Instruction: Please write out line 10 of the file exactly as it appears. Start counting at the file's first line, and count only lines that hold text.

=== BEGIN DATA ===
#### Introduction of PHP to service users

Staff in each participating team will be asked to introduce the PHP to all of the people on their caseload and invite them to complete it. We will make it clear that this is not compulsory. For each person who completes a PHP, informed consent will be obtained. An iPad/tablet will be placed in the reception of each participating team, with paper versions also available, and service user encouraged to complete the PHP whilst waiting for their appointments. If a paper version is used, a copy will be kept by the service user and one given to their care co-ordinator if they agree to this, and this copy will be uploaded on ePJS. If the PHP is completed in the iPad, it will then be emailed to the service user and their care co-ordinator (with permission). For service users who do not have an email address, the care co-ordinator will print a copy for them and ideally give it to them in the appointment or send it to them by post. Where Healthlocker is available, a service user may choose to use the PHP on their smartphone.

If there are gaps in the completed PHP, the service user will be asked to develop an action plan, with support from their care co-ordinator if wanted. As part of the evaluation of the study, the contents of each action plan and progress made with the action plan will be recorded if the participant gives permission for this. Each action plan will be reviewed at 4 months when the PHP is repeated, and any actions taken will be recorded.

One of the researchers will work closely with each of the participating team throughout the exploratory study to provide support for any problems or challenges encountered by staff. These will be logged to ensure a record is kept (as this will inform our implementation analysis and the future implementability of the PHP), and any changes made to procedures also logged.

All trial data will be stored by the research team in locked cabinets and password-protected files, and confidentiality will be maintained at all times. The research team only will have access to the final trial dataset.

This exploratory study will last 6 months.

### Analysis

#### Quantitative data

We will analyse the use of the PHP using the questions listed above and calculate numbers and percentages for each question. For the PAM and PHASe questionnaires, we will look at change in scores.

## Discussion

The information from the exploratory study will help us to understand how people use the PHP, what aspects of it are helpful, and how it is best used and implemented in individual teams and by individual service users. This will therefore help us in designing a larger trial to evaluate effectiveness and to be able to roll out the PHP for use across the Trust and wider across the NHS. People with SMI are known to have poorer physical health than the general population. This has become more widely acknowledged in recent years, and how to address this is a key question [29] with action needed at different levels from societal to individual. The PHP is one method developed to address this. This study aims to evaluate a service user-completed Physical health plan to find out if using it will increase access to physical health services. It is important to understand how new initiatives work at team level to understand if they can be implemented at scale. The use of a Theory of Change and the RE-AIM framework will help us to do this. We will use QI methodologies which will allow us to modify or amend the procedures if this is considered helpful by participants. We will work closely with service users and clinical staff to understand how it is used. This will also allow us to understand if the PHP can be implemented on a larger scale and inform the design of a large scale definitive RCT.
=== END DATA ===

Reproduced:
## Discussion